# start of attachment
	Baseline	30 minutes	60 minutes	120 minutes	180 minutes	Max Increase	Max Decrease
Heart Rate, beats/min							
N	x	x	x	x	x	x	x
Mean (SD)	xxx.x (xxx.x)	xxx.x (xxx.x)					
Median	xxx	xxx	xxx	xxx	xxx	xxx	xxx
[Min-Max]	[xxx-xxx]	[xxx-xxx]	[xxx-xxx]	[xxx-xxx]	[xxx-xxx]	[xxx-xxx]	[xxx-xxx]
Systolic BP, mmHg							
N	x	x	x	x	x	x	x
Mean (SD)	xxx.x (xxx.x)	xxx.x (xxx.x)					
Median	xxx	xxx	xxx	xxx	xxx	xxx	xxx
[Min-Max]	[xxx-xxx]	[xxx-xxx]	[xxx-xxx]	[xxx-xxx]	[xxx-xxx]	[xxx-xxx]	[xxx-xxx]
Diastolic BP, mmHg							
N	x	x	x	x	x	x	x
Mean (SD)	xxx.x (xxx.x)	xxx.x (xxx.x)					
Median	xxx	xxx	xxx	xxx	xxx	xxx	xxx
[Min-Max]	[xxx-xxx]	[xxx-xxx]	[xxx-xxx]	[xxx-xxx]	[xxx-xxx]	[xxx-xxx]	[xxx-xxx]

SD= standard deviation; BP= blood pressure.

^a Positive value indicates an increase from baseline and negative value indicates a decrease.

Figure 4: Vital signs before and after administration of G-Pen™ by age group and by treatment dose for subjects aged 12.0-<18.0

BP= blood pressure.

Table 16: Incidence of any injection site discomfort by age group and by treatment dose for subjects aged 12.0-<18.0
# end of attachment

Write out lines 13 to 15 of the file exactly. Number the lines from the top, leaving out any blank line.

N	x	x	x	x	x	x	x
Mean (SD)	xxx.x (xxx.x)	xxx.x (xxx.x)					
Median	xxx	xxx	xxx	xxx	xxx	xxx	xxx